Friday 1 July 2022

From the archive: "The American Friend"

"What's wrong with a cowboy in Hamburg?" Nothing in theory, except that the hombre wearing the Stetson in
The American Friend, Wim Wenders' quietly fascinating 1977 adaptation of Patricia Highsmith's Ripley's Game, is Dennis Hopper in the midst of his wild(er)ness years, an embodiment of America's insidious influence on the European everyday. Worse: as Hopper's Ripley befriends Bruno Ganz's terminally ill art restorer Zimmermann, Wenders notes just how dangerously seductive this interloper is. He has money, and a gun, and charisma besides; we forever wonder which of these weapons he's going to turn on his quarry next. Mostly, Wenders uses Highsmith's still-compelling plot - Ripley recruiting Zimmermann to carry out a hit in Paris with the promise of a payday for his soon-to-be-bereaved wife and child - as an opportunity to tour his shabby, beat-up location with then-emergent Dutch cinematographer Robby Müller. One look at the framer's cramped digs, and we can see why he's so tempted by Ripley's filthy lucre; Paris makes for an obvious upgrade, but it requires a certain amount of dirty work to get there.

Wenders stages a nifty slo-mo pursuit around the Métro, where there aren't crowds enough for Ripley to discreetly take down his Stalin-lookalike target, but generally shirks the pulpy thrills provided by Liliana Caviani's equally leftfield, rather fun 2003 adaptation in favour of a cooler, more cerebral approach. This is the thinking person's Highsmith - it has subtitles in places, and everything - and it's a clever touch, commensurate with the author's thinking on the banality of evil, that this Ripley is less an outright sociopath than a subcontractor, a member of the globetrotting executive class setting others up for a fall. With the eponymous anti-hero ducking out of sight for so long - Hopper's left hanging with Nicholas Ray as a spellbound painter and giving slightly too big a performance for his surrounds - the Ganz narrative just about holds the attention, but Wenders' pacing proves idiosyncratic to a fault: the movie starts to drag a little, and can never entirely escape the spectre of what we now call the Europudding. Still, there's a handful of connoisseurial pleasures to be savoured - not least several witty visual jokes on the very idea of framing - and a nicely ambiguous ending, involving the movies' second most prominent VW Beetle after Herbie.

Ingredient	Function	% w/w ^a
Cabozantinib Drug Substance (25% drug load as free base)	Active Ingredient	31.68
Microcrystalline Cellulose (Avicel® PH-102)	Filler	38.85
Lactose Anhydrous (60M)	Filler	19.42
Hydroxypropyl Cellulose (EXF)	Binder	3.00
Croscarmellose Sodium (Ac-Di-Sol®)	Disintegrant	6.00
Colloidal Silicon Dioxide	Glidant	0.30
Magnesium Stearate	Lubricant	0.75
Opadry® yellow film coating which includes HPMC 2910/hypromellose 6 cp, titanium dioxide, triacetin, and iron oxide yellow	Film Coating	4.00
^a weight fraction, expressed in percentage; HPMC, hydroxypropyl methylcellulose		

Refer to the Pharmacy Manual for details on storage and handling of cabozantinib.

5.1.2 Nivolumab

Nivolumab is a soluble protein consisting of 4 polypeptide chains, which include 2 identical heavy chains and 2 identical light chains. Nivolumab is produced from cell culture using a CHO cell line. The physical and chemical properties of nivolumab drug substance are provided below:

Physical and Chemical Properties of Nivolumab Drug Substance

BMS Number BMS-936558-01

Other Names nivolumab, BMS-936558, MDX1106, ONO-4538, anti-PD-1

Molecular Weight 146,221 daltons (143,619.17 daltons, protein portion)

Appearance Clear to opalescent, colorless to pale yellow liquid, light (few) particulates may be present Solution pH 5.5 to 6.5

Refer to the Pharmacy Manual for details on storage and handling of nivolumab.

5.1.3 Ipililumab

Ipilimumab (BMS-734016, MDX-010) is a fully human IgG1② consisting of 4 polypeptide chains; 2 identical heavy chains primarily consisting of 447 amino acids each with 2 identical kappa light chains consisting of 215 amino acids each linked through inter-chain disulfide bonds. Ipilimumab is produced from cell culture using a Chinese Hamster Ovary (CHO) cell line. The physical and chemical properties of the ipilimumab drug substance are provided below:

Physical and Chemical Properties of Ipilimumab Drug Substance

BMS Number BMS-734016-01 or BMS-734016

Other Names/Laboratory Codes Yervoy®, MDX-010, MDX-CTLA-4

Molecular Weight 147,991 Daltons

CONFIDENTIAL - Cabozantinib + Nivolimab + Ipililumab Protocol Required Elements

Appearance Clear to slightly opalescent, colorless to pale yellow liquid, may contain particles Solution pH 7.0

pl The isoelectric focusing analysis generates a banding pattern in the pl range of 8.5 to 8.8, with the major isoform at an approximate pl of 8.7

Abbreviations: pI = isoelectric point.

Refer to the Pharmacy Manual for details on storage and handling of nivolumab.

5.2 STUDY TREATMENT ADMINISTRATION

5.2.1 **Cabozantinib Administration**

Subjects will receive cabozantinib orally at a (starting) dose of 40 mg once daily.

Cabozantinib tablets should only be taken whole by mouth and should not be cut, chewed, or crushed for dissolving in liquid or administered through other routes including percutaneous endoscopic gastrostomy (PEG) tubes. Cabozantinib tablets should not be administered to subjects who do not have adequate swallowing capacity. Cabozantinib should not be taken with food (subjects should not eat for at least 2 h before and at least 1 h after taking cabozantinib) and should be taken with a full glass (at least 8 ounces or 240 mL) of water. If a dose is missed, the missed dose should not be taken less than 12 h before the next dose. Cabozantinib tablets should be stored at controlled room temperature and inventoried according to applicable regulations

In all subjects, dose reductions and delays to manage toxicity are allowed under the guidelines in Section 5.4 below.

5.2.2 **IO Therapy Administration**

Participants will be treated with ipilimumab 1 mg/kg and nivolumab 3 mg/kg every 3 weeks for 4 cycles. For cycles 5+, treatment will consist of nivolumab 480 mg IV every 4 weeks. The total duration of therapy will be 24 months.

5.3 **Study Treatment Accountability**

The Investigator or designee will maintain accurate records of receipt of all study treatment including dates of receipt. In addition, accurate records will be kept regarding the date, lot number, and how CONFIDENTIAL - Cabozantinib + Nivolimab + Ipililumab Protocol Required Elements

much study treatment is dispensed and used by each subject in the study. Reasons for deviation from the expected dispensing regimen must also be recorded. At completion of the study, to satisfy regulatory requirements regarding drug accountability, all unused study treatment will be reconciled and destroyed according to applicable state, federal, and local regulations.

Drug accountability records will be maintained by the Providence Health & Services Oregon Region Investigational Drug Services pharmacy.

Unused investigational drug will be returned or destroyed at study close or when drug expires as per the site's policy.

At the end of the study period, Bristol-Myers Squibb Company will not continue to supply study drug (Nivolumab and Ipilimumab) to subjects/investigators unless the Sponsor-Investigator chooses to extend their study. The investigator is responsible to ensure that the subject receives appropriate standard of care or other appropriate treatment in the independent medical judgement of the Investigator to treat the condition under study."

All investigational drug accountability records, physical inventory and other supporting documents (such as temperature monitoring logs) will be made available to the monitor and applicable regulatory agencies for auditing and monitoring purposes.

(February 2019)

The American Friend is reissued to cinemas today as part of Curzon's Wim Wenders retrospective, and is available to rent via Curzon Home Cinema.

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